Too short too soon?
|By C.J. Weddle|
It’s June, and in previous years, this signifies that cool-season forage production has peaked. However, for many farmers this year, that isn’t the case. Cool, cloudy weather this spring has impacted growth rates of forage crops. Depending on how your forages faired through the spring will play a role in your summer grazing management.
Ohio Natural Resources Conservation Service (NRCS) state agronomist and grazing specialist Victor Shelton was featured in the Ohio BEEF Cattle Letter recently and shared information and recommendations about stocking rates and grazing heights for pastures.
“If you are short on forages at the peak of the cool-season forage season, then where will you be when it turns hot and dry?” he asks.
Shelton notes that a shortage of forages this early means your stocking rate is too high. Having the appropriate amount of cattle in a grazing pasture is not only important for cattle health but also forage health.
As mentioned in last week’s eHay Weekly article “Cutting it close,” grasses store energy used for regrowth above ground in stem bases and tillers, which makes stop grazing heights imperative to the regrowth of the pasture forage. For reference, Shelton mentions the stop grazing height is the shortest forage left standing, not the tallest. Most cool-season grasses, like tall fescue and orchardgrass, need a stop grazing height of 3 or 4 inches. If the shortest cool-season forage is left at 4 inches, the rest of the stand will appear taller, close to 6 or 7 inches. Plant growth is also influenced by temperature. In terms of growing degree days, most of Ohio fell behind the mid-May average by at least 20%.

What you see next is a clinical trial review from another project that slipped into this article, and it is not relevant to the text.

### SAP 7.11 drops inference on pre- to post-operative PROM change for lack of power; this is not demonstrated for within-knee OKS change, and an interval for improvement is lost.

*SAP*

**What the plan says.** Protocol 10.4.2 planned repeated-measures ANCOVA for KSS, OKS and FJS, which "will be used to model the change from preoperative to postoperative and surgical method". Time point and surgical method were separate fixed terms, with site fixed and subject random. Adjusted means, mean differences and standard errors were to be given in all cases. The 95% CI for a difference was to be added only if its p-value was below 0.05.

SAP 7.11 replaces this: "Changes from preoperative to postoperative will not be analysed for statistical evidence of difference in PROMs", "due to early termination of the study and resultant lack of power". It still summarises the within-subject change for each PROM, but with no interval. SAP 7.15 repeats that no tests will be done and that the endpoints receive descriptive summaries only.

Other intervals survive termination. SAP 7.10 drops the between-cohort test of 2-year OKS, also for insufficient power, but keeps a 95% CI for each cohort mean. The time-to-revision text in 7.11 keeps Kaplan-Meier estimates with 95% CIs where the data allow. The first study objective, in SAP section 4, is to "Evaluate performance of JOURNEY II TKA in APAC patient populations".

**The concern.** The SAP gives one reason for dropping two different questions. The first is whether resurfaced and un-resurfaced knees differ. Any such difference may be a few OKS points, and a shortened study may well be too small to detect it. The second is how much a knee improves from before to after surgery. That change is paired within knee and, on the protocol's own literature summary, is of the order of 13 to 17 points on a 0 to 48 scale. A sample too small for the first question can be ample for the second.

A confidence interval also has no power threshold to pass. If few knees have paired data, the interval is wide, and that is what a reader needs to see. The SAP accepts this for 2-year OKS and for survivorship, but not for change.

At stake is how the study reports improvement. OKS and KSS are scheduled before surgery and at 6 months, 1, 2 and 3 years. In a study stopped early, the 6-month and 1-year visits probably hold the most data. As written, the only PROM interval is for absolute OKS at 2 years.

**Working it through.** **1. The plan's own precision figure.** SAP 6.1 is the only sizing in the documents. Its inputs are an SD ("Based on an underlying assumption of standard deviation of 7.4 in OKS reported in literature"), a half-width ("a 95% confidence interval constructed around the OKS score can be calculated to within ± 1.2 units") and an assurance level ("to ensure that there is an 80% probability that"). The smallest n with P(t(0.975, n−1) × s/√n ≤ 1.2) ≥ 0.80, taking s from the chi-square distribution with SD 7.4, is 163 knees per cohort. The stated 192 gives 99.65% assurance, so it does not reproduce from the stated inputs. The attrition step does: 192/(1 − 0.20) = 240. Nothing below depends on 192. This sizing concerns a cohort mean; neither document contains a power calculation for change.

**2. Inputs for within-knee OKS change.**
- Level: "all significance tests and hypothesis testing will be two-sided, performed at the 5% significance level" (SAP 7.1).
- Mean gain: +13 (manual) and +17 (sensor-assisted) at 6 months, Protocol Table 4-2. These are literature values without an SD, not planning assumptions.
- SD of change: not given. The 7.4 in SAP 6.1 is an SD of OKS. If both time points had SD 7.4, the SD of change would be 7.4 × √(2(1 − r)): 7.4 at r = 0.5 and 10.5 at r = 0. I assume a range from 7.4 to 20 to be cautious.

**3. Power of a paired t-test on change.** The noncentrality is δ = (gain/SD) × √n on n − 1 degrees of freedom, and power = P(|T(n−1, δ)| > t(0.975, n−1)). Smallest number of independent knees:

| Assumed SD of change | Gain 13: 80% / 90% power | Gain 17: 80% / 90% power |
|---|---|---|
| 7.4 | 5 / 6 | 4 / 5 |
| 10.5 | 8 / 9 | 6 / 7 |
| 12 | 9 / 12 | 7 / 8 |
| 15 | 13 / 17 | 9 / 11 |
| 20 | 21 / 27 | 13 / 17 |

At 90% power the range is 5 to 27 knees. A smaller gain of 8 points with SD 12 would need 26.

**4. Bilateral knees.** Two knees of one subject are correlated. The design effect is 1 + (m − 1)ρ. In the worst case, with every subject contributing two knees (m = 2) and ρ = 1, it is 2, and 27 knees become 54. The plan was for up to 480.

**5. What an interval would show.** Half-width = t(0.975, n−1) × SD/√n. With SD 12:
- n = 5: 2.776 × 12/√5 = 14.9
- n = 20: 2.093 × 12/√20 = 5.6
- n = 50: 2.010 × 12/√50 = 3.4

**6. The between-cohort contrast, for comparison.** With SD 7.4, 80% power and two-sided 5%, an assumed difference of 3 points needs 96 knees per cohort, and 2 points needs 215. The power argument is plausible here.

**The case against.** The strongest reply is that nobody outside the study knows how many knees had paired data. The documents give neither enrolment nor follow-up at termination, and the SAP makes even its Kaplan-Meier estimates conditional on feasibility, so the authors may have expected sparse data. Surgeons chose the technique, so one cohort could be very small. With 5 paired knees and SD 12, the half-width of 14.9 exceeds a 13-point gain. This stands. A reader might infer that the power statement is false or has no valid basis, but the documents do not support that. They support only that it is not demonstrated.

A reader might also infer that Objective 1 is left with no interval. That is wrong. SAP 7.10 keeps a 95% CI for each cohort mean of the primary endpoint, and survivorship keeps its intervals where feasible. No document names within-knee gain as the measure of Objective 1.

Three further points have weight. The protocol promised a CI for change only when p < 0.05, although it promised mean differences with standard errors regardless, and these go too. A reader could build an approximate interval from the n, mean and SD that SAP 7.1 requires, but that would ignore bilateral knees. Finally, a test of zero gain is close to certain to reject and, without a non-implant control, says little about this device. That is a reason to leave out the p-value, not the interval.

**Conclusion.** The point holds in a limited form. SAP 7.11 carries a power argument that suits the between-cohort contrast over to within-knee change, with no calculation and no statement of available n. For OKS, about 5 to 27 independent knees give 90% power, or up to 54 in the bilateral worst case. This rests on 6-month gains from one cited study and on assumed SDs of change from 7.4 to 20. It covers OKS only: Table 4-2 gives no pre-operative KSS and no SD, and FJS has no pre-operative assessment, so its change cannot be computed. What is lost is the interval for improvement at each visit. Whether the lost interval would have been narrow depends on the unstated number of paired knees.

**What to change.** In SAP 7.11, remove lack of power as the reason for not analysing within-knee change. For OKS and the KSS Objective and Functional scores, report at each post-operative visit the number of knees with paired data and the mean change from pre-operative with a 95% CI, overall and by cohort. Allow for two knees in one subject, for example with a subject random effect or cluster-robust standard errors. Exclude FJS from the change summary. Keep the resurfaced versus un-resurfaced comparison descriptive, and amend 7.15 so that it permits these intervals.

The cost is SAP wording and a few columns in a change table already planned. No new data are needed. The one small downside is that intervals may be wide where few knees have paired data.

Warm-season grass annuals and perennials can help fill the summer slump period when cool-season forages really slow down. Even though these species thrive in hot, dry conditions, the stop grazing height should be no shorter than 6 inches.
If you are thinking about planting sorghum-sudangrass or millets, now is the time to do it. Intended for summer grazing, it is best to seed these forages in early June. Shelton explains, “Brown midrib (BMR) varieties offer higher energy and are certainly placed higher in desirability by grazing livestock than non-BMR varieties.”
The grazing specialist recommends that at least 15% or more of your grazing system should include warm-season perennials. If you graze the warm-season species in the heat of summer, your cool-season forages are getting the much-needed rest to continue providing grazing opportunities. Rotating pastures quickly helps to keep pastures under control, but clipping may sometimes be necessary. Mowing and baling some paddocks for hay is also an option for areas that are growing too far ahead of the livestock rotation. Remember not to be too aggressive in your efforts, though.
C.J. Weddle is serving as the 2020 Hay & Forage Grower editorial intern. She currently attends Mississippi State University, majoring in agricultural education, leadership, and communications. She grew up on a farm in Vardaman, Miss., where her family raises sweet potatoes and soybeans.